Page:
1.2. Approximate groups 15

Figure 1. A schematic description of the steps needed to establish the

Gleason-Yamabe theorem. The annotation O, Q on an arrow indicates

that one has to pass to an open subgroup, and then quotient out a

compact normal subgroup, in order to obtain the additional structure

at the end of the arrow.

There are several ways to quantify what it means for a set A to be

“almost” closed under addition or multiplication. Here are some common

formulations of this idea (phrased in multiplicative notation, for the sake of

concreteness):

(1) (Statistical multiplicative structure) For a “large” proportion of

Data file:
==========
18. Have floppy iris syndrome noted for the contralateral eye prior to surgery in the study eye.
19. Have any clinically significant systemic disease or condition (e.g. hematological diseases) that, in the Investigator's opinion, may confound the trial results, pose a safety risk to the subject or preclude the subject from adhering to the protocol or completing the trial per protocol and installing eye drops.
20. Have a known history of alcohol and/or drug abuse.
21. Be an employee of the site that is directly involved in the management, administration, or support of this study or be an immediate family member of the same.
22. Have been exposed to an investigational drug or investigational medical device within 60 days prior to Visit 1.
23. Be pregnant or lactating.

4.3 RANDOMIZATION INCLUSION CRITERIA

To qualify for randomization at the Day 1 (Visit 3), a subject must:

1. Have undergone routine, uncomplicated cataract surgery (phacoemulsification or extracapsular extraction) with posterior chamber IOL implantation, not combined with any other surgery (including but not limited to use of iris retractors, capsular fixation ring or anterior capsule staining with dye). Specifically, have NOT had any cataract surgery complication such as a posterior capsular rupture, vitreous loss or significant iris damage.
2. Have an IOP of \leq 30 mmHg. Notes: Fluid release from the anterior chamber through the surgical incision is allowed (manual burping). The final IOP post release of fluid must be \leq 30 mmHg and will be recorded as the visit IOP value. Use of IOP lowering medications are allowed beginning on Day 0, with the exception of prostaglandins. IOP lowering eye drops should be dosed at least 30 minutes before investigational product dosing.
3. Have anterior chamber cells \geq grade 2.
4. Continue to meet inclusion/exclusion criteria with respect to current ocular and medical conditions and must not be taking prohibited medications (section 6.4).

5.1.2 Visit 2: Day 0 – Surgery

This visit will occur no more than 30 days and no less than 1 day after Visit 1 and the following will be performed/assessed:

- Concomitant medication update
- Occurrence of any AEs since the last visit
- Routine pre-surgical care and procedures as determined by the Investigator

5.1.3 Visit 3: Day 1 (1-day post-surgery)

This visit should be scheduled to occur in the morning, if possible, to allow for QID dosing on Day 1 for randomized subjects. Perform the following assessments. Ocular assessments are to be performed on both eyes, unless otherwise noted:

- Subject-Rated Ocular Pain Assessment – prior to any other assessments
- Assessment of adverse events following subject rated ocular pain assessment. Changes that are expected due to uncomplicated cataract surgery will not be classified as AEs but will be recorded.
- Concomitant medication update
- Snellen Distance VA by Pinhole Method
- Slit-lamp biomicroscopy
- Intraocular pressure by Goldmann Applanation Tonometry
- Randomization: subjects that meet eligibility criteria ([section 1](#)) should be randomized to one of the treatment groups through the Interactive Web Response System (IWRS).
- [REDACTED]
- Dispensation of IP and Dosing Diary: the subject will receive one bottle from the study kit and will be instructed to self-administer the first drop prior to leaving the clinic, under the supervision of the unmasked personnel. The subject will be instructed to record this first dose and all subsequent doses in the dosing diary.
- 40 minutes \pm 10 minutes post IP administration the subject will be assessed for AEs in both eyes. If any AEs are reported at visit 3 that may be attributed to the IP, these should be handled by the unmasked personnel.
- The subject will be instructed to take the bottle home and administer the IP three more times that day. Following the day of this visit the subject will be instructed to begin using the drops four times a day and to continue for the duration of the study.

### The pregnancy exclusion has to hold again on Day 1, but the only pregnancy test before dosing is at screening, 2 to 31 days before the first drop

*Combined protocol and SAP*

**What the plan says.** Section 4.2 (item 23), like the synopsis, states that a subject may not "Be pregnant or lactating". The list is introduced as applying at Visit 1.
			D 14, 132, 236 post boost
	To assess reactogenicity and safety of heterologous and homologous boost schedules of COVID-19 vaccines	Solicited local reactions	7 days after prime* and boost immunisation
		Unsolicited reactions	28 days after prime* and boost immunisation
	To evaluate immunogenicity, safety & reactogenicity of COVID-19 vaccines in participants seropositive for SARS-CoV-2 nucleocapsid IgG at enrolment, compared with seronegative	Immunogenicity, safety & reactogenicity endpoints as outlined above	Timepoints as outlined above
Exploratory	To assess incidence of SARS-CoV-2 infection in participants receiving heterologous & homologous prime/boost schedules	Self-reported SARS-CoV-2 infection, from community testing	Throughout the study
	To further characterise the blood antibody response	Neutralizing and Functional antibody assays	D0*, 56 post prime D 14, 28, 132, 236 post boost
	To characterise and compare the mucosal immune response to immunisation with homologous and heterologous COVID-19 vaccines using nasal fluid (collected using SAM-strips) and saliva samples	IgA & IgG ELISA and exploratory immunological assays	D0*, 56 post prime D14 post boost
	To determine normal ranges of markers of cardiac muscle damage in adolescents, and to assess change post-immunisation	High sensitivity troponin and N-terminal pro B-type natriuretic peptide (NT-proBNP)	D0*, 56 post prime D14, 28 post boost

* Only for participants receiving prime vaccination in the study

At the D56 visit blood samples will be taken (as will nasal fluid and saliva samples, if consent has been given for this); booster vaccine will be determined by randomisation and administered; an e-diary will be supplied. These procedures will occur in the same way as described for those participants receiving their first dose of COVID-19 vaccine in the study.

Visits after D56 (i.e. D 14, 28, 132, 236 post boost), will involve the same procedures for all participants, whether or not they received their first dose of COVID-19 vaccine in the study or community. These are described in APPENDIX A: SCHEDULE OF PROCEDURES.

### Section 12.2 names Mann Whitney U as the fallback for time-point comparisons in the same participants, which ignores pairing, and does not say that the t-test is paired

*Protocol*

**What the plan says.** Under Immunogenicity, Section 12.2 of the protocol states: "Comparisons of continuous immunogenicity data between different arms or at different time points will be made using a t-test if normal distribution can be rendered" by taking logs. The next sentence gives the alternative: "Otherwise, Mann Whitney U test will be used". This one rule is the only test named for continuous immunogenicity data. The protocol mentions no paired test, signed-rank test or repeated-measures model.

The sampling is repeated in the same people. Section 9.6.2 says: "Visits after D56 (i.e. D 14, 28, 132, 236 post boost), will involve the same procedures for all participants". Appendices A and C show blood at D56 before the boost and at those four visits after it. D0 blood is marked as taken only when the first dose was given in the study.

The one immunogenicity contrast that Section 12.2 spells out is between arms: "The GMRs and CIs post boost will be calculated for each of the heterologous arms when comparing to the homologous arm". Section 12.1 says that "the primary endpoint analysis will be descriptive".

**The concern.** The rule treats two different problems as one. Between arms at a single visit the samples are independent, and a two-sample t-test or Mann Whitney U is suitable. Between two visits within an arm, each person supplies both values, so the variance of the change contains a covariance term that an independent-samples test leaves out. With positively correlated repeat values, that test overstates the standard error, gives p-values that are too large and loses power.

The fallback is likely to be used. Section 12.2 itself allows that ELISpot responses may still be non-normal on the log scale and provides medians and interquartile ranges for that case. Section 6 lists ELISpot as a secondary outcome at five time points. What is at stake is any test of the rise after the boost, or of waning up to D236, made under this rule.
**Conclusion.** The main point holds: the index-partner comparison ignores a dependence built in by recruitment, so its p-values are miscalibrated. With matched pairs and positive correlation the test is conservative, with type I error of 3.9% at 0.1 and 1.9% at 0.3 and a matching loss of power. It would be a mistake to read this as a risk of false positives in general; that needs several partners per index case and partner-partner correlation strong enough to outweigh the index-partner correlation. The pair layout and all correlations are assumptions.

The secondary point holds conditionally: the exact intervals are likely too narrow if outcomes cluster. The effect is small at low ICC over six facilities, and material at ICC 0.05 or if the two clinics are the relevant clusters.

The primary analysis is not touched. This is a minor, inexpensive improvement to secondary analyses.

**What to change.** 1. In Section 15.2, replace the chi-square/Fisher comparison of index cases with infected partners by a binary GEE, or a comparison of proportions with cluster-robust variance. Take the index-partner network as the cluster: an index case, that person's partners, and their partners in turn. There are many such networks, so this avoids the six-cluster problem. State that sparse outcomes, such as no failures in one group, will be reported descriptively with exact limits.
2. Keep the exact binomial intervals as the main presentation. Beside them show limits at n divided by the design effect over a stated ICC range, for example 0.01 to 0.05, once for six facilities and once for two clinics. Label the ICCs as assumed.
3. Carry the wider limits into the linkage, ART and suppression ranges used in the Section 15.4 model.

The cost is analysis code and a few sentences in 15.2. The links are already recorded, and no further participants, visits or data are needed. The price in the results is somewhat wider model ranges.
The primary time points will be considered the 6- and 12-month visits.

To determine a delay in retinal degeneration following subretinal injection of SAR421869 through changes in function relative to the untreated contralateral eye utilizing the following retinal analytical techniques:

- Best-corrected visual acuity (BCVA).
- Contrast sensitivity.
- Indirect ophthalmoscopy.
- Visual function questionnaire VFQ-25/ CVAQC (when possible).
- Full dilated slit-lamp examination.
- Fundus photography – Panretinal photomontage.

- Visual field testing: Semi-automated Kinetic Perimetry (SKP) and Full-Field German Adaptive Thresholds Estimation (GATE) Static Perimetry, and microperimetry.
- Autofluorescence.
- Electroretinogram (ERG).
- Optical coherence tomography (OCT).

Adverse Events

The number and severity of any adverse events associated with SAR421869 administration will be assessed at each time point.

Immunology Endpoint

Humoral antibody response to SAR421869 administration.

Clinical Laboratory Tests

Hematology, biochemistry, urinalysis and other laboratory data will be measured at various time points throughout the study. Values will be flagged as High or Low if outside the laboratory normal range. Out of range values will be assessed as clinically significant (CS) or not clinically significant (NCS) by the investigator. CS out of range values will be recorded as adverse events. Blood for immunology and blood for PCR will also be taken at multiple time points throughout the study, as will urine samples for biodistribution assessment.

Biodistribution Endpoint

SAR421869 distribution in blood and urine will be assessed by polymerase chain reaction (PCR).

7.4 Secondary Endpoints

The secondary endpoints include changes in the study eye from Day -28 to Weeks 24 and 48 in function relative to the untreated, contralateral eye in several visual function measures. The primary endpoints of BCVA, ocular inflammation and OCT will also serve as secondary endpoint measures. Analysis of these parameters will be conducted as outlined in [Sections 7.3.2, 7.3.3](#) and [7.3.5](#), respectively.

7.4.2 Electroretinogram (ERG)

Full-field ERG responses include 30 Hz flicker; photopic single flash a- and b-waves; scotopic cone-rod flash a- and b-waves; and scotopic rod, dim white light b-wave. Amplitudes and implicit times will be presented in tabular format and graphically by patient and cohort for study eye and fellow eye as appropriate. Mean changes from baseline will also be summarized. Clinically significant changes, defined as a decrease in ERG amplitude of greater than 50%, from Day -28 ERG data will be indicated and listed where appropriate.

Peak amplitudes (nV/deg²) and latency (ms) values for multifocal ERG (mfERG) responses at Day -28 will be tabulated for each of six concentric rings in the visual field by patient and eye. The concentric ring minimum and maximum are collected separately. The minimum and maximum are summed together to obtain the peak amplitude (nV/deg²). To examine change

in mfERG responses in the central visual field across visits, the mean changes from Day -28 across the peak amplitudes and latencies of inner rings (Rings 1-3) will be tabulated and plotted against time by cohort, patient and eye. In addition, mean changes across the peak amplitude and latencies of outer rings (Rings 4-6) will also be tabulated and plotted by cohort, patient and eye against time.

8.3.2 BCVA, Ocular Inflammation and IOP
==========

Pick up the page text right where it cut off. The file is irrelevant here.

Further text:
pairs (a, b) ∈ A × A, the product ab also lies in A.

(2) (Small product set) The “size” of the product set A · A := {ab :

a, b ∈ A} is “comparable” to the “size” of the original set A. (For

technical reasons, one sometimes uses the triple product A·A·A :=

{abc : a, b, c ∈ A} instead of the double product.)

(3) (Covering property) The product set A · A can be covered by a

“bounded” number of (left or right) translates of the original set

A.

Of course, to make these notions precise one would have to precisely quan-

tify the various terms in quotes. Fortunately, the basic theory of additive

combinatorics (and multiplicative combinatorics) can be used to show that

all these different notions of additive or multiplicative structure are “es-

sentially” equivalent; see [TaVu2006, Chapter 2] or [Ta2008b] for more

discussion.